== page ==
Can Brian Daboll make Saquon Barkley a franchise player for Giants?

Saquon Barkley, NY Giants (Photo by Elsa/Getty Images)
Saquon Barkley, NY Giants (Photo by Elsa/Getty Images) /

Many New York Giants fans — and quite frankly, NFL fans in general — believe this is the end of the road for Saquon Barkley in the Big Apple, whether he finishes the 2022 season with the team, gets traded before Week 1, or is moved at the trade deadline.

But are some of us perhaps not paying enough attention to the fairly unlikely scenario that Barkley remains a fixture with the Giants after this upcoming season?

Head coach Brian Daboll continues to (rightfully) receive praise and credit for the development of quarterback Josh Allen, who ascended to stardom while Daboll was the Buffalo Bills’ offensive coordinator for the last three seasons.

When he took over, the Bills were 30th in the NFL in both total points and total yards. By the time he left, Buffalo arguably had the best offense in the league, depending who you asked.

If you look closer, though, the team’s rushing attack played a big role in that. Daboll knows a balanced attack is crucial for success and he’s managed to squeeze production out of almost every running back that came through Buffalo the last few years.

  • 2019 – 10th in rushing yards (2,054)
  • 2020 – 20th in rushing yards (1,723)
  • 2021 – 6th in rushing yards (2,209)

Let’s call 2020 an outlier due to the pandemic season, coupled with the fact that it was Allen’s first full season of actually being let loose (4,544 passing yards and 37 touchdowns).

Can Giants HC Brian Daboll make Saquon Barkley a franchise player?

In 2019, Daboll got 599 yards (3.6 YPC) out of 36-year-old Frank Gore and 775 yards (5.1 YPC) out of rookie Devin Singletary. In 2020, Singletary took over the starting role (687 yards, 4.4 YPC) and rookie Zack Moss racked up 481 yards (4.3 YPC). Allen also averaged 4.1 YPC, so while the cumulative numbers weren’t impressive, the rushing attack was efficient.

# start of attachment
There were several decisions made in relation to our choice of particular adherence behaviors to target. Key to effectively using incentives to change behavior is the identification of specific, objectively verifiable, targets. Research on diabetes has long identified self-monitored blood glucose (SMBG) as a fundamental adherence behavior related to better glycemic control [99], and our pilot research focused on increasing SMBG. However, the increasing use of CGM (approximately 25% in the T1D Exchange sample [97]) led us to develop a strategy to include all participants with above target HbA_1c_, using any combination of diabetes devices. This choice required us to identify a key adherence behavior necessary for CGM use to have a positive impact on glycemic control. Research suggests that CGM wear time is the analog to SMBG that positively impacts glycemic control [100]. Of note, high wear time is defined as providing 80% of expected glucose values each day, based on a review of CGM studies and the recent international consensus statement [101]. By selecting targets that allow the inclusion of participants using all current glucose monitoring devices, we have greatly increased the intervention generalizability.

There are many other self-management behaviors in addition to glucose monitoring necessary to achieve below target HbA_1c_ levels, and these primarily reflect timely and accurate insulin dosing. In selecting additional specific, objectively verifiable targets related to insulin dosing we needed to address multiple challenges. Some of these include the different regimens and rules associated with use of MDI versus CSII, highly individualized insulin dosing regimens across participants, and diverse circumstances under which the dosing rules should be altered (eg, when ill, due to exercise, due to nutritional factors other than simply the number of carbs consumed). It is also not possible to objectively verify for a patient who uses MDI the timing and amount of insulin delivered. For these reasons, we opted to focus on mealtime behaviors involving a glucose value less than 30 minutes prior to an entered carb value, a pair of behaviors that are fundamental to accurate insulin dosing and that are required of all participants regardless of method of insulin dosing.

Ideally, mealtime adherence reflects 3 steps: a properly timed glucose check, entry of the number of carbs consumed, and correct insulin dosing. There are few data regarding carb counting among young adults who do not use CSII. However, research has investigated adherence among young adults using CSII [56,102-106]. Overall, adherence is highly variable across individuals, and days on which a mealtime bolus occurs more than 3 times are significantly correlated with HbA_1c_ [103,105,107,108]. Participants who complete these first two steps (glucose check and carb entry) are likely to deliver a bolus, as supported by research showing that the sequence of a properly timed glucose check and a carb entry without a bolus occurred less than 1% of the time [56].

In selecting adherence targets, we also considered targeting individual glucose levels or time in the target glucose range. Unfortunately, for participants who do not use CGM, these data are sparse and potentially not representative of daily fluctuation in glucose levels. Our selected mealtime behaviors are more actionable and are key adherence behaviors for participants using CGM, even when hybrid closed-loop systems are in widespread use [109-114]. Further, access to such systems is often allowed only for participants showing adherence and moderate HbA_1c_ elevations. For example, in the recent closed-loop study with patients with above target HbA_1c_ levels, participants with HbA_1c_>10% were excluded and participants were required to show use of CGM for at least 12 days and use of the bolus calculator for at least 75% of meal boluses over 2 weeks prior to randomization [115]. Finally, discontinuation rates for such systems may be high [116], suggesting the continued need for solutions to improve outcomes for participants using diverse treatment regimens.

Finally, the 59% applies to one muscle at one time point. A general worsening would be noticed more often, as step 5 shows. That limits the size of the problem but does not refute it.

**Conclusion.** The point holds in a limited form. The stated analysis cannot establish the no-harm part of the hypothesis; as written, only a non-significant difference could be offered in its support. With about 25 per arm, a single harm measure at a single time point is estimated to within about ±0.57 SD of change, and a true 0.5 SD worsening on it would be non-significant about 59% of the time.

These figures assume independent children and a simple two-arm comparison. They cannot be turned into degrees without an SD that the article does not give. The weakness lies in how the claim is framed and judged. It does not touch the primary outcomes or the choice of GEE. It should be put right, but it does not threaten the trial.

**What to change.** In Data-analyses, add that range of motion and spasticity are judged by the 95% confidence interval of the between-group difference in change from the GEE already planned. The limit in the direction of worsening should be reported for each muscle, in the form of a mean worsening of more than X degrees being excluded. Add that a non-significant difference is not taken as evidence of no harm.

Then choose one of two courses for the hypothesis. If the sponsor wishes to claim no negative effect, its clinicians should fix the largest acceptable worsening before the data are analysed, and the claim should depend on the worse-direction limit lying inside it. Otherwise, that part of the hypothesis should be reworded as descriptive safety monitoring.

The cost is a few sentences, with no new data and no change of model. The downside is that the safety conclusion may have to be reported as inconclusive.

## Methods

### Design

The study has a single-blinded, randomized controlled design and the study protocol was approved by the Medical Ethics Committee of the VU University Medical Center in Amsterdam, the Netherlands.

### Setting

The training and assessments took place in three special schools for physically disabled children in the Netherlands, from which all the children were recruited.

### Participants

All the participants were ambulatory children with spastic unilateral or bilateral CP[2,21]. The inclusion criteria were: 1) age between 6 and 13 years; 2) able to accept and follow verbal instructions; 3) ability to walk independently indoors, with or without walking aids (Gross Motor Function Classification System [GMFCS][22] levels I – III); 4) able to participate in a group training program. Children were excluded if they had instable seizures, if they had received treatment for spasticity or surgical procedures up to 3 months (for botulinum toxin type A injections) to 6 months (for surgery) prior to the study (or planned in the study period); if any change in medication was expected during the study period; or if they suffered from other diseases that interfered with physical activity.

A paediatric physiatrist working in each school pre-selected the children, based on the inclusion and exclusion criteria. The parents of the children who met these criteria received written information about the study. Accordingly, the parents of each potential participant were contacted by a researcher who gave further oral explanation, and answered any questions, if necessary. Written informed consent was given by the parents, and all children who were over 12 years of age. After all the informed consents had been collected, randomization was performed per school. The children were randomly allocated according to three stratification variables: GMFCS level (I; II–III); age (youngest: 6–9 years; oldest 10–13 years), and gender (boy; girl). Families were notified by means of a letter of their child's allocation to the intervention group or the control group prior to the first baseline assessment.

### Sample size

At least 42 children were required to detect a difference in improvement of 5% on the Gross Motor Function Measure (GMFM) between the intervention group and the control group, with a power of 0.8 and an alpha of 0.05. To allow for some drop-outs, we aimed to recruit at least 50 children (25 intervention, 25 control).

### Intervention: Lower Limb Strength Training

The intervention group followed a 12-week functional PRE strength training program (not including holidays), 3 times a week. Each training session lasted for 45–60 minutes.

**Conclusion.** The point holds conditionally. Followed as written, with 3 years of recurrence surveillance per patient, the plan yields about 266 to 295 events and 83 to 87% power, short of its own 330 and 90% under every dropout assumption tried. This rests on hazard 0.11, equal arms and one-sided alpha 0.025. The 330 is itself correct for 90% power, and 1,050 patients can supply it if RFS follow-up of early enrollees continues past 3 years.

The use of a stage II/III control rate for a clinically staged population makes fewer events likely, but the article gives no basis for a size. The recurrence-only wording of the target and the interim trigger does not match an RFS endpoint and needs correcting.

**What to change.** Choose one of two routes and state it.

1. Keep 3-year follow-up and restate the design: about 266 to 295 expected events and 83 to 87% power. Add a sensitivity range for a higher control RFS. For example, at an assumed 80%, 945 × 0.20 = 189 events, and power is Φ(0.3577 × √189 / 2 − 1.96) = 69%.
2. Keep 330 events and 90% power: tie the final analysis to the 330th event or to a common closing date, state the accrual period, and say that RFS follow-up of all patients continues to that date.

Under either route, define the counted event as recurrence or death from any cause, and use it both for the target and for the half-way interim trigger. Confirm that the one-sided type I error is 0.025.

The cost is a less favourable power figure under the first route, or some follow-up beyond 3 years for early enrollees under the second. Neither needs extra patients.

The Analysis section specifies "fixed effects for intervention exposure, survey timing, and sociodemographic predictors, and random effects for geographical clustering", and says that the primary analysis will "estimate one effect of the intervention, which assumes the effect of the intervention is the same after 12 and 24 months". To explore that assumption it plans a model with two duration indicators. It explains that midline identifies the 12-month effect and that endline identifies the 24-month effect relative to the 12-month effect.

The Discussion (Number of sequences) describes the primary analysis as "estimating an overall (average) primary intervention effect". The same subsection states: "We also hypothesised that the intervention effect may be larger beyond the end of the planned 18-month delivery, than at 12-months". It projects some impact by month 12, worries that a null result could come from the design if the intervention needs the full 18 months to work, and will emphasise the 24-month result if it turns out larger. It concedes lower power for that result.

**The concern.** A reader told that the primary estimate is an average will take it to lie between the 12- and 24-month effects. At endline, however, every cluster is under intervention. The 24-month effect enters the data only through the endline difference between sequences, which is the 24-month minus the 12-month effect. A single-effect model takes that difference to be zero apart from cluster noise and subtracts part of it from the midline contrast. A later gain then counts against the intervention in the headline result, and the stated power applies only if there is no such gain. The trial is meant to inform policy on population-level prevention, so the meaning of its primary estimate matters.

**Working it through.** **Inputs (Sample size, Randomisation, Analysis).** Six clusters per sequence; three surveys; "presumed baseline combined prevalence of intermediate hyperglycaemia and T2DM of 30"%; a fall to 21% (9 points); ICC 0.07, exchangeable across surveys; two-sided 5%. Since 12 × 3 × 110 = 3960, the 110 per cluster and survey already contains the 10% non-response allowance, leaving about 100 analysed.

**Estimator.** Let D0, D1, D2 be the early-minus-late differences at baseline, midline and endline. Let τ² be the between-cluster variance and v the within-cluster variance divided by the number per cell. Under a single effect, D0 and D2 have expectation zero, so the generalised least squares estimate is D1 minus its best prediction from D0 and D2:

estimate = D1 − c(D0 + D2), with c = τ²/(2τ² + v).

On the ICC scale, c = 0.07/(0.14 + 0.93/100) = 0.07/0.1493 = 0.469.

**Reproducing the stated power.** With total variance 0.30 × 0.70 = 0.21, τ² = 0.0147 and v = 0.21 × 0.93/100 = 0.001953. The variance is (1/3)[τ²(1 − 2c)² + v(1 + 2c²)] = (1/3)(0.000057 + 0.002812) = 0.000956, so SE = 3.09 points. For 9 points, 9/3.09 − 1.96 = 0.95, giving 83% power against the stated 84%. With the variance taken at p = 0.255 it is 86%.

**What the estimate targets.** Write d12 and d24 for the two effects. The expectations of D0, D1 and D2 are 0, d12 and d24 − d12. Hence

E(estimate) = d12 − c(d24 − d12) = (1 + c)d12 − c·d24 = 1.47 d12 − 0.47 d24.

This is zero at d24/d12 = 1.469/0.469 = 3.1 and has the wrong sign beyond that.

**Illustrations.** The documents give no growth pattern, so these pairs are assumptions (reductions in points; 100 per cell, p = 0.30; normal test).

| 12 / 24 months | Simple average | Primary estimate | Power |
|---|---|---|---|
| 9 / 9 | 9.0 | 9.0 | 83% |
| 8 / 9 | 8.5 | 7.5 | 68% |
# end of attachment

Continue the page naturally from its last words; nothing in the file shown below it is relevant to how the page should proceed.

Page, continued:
Then, in 2021, it all came together. Singletary logged 870 yards (4.6 YPC), Allen added 763 (6.3 YPC), Moss contributed 345 (3.6 YPC) and Matt Breida got in on the fun (125 yards, 4.8 YPC).

If that’s the division of labor for the Giants in 2022 (with Daniel Jones and Barkley getting a majority of the carries and others contributing here and there), might Barkley finally find himself entrenched in a role where he can succeed and sustain?

Remember, Barkley is only entering his age-25 season and 2022 will be (hopefully) a second breakout since he’ll be two years removed from his torn ACL suffered in 2020. It’s not outlandish to consider Barkley as the franchise running back if he can re-establish his 2018 Rookie of the Year form, especially with an improved offensive line in front of him and a more (hopefully) organized passing attack that isn’t so predictable.

And honestly, even with an impressive Pro Bowl campaign, Barkley will still have a tough time cracking the upper-echelon AAV totals for the league’s top backs. He won’t get Christian McCaffrey, Alvin Kamara, Ezekiel Elliott, Dalvin Cook or Derrick Henry money. He simply hasn’t accomplished anywhere close to what they have.

Perhaps an extension that pays him $10 million per season … again, assuming there’s a clear return to form and an ability to absorb the larger, more versatile role that’s expected of him?

The Giants are in salary cap hell right now, but they’ll have ample space in 2023, and it really could be a positive, mutual pairing for the remainder of Barkley’s prime if all goes according to plan.